Five Indigenous women were among 206 students to graduate as doctors at a ceremony held last week in The University of Western Australia’s Winthrop Hall.
Tamisha King, Adriane Houghton, Heather Kessaris and Kelly Langford were awarded a Doctor of Medicine and Shauna Hill was awarded a Bachelor of Medicine and Bachelor of Surgery.
Dr King, a Karajarri woman from the Kimberley region, completed her Rural Clinical School placement in Kununurra as well as electives in Melbourne and internship preparation in Broome.
Before enrolling in the MD she completed a Bachelor of Science, majoring in Anatomy and Human Biology, and Aboriginal Health and Wellbeing, winning several academic awards. She was also an active member of the Australian Indigenous Doctors Association (AIDA) and WA Medical Students’ Society (WAMSS) Indigenous Representative in 2016. Dr King will start work as an intern at Royal Perth Hospital next month.
Dr Houghton, a Ngarluma Yindjibarndi woman from Port Hedland, completed UWA’s Aboriginal Orientation Course in 2002 through the School of Indigenous Studies and went on to obtain a Bachelor of Science majoring in Geography. After graduating she worked in labs and chemical analysis for Woodside in Karratha for six years before enrolling in the MD.
Dr Houghton completed her Rural Clinical School placement in Port Hedland and was Rural Health West’s first Aboriginal Ambassador. The single mother with two children aged six and 10 will take up an internship at Royal Perth Hospital next month.
Dr Kessaris, an Alawa and Marra woman from the Northern Territory, completed a Bachelor of Science majoring in Aboriginal Health and Wellbeing and Population Health before enrolling in the MD. Also a member of AIDA, she represented UWA and AIDA at the Pacific Region Indigenous Doctors Congress (PRIDoC) in Hawaii this year and was also a WAMSS Indigenous Representative in 2016.
Originally from Cairns in Queensland, Dr Langford graduated with a Bachelor of Science majoring in Anatomy and Human Biology and Economics before enrolling in the MD. In 2017 she completed her Rural Clinical School placement in Broome. Dr Langford is a Badjala woman from Fraser Island and Darraba woman from Starcke, Cape York.
The same year she also received the 2017 national LIMElight Award for Excellence in Indigenous Health Education Student Leadership for her contribution to the understanding of Indigenous health education to her peers, promoting rural and remote health careers and advocating for improvements to the health of Indigenous people in rural and remote communities. Dr Langford will start her internship at Fiona Stanley Hospital next month.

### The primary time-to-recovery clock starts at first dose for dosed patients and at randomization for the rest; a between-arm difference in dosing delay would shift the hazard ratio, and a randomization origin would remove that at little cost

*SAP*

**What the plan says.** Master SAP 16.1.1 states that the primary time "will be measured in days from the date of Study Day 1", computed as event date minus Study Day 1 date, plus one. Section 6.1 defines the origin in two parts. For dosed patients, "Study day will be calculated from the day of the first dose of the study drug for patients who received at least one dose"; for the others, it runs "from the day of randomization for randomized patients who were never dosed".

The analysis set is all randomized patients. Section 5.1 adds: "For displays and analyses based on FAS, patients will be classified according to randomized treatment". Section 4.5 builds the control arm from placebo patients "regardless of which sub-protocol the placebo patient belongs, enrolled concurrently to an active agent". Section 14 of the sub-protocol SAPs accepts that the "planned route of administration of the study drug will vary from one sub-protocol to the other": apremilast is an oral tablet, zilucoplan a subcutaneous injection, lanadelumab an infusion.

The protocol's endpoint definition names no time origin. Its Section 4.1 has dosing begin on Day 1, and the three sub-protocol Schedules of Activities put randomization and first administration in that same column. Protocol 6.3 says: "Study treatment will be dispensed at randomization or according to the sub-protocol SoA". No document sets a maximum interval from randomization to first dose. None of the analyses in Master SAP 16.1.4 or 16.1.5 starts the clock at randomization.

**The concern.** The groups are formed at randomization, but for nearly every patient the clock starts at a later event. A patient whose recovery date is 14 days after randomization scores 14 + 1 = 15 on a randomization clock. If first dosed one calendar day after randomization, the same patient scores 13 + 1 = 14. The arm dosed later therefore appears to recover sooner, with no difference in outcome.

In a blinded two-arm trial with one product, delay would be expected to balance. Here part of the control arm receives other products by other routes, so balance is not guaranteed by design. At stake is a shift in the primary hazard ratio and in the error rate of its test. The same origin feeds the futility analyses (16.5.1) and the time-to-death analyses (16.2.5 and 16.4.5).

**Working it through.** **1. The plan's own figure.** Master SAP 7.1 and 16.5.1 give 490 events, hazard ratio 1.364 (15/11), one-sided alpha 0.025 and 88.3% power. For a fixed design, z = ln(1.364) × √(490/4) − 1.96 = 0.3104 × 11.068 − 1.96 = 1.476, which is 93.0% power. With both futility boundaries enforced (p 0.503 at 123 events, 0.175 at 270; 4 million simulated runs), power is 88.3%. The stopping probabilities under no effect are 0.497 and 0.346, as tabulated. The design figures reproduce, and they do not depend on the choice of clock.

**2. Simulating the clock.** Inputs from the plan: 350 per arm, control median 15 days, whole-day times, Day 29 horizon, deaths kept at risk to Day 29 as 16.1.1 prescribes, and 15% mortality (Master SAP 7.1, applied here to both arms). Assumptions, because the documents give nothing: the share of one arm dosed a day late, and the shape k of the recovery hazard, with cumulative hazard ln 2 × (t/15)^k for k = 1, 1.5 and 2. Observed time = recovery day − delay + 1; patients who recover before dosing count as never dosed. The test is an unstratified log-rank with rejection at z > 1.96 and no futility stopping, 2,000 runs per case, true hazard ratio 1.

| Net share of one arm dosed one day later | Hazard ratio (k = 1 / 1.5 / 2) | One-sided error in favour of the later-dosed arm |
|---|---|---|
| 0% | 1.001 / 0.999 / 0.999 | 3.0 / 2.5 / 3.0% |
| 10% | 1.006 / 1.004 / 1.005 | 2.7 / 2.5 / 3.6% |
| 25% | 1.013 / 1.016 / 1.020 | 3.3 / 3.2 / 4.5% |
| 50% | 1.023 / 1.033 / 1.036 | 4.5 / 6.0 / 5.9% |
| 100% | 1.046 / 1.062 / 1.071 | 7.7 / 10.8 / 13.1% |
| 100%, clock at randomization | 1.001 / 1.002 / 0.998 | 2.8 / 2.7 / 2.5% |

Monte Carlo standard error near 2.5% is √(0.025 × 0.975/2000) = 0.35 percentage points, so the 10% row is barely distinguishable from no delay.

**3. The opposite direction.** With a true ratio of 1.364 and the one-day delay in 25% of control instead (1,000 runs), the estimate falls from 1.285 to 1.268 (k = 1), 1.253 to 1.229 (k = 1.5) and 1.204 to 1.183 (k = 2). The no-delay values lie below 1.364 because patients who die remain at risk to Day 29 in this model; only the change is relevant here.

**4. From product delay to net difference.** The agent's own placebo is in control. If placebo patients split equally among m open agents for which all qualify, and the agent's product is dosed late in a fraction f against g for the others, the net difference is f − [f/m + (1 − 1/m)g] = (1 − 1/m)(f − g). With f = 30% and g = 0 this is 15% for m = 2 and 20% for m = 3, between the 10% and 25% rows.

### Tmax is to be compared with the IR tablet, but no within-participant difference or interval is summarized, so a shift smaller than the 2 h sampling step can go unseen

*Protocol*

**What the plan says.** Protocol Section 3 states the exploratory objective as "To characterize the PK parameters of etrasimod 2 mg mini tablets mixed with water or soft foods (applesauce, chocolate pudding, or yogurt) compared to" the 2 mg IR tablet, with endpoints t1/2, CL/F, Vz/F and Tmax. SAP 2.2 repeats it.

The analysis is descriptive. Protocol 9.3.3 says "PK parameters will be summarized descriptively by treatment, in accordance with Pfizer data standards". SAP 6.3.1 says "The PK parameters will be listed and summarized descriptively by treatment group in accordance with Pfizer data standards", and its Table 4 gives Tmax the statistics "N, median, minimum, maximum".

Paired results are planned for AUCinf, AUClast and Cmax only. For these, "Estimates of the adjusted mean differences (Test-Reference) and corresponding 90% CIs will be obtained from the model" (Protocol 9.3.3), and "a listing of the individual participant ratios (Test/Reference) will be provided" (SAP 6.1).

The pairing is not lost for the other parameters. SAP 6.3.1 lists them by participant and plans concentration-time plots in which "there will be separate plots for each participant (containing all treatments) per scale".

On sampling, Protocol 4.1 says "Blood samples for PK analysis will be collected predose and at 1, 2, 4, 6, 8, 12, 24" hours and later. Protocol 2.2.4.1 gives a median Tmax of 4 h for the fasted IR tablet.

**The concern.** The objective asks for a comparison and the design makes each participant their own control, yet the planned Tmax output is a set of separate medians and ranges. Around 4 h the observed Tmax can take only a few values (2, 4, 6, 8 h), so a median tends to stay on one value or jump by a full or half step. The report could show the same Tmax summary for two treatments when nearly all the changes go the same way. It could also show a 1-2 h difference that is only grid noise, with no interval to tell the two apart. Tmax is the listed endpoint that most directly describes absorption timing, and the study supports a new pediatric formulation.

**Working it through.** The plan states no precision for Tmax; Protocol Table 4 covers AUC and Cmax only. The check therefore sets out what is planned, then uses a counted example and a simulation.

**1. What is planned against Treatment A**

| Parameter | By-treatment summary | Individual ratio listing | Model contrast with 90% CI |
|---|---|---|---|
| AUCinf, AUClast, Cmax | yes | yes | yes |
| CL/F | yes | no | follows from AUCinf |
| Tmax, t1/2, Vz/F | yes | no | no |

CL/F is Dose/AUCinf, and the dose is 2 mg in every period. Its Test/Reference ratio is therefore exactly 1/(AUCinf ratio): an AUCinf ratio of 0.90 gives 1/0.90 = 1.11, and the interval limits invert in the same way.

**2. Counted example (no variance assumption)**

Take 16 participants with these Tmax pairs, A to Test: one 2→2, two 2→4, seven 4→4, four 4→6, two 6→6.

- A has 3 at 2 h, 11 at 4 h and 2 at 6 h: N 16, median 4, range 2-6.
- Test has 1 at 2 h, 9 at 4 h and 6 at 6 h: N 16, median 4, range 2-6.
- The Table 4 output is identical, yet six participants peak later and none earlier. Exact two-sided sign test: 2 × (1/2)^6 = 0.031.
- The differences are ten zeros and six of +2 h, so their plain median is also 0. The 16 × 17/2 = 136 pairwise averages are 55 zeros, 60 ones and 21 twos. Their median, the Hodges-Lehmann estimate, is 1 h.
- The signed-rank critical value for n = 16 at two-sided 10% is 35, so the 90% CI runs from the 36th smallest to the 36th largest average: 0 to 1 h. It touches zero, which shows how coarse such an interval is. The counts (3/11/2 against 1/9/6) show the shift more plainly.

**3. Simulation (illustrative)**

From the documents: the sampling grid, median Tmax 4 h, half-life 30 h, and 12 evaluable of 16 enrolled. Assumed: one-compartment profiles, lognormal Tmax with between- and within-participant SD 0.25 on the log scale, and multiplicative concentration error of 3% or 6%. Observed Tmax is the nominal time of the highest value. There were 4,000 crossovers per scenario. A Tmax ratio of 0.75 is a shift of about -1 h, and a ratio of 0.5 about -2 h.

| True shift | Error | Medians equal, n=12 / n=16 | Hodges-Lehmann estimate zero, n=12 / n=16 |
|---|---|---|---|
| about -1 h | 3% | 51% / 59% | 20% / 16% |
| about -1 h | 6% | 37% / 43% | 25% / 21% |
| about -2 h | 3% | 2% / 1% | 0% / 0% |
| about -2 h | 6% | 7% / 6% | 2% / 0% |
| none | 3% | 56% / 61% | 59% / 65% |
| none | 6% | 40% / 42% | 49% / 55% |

Dr Hill, a Yamatji-Noongar woman who was born and raised in Perth, completed UWA’s Aboriginal Orientation Course in 2002 and went on to complete a Bachelor of Arts majoring in History and Political science and International Relations. She took up a graduate position in Canberra before returning to Perth to work for an Aboriginal organisation and a research officer at UWA’s Centre for Aboriginal Medical and Dental Health.
Dr Hill then enrolled in the graduate entry Bachelor of Medicine and Bachelor of Surgery, also representing UWA and AIDA at PRIDoC in Hawaii this year. The single mother of three children aged 13, 19 and 20 will take up an internship next month at Royal Perth Hospital.
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I wish you all a wonderful Xmas and break and a Happy New Year I look forward to receiving the NACCHO Posts they are always so informative and in the development of the Tasmanian Aboriginal History Timeline in the School of Medicine launched in September 2019 the main theme is social Determinates of Health, the Aboriginal History Timeline came about because of the then Head of School asked myself and Maureen Davey to come up with suggestions to make the School more Aboriginal friendly and Welcoming. As there was only fragments of a white history within the School environment was built, and our history or presence now was not mentioned. The motive behind the development of the timeline is because if the Medical students, Academics or other health professionals donât know our History how are they going to be able to provide a more holistic approach when teaching and or treating Aboriginal community members.
Aboriginal Health Careers Promotion Officer,
Division of Medicine, School of Medicine, Faculty of Health
University of Tasmania
Private Bag 34
Medical Sciences Precinct, 243-05
Hobart, TAS 7000
Phone: 03 62262707
Mobile: 0428 778 223
We acknowledge the palawa/pakana people upon whose lands the University of Tasmania stands
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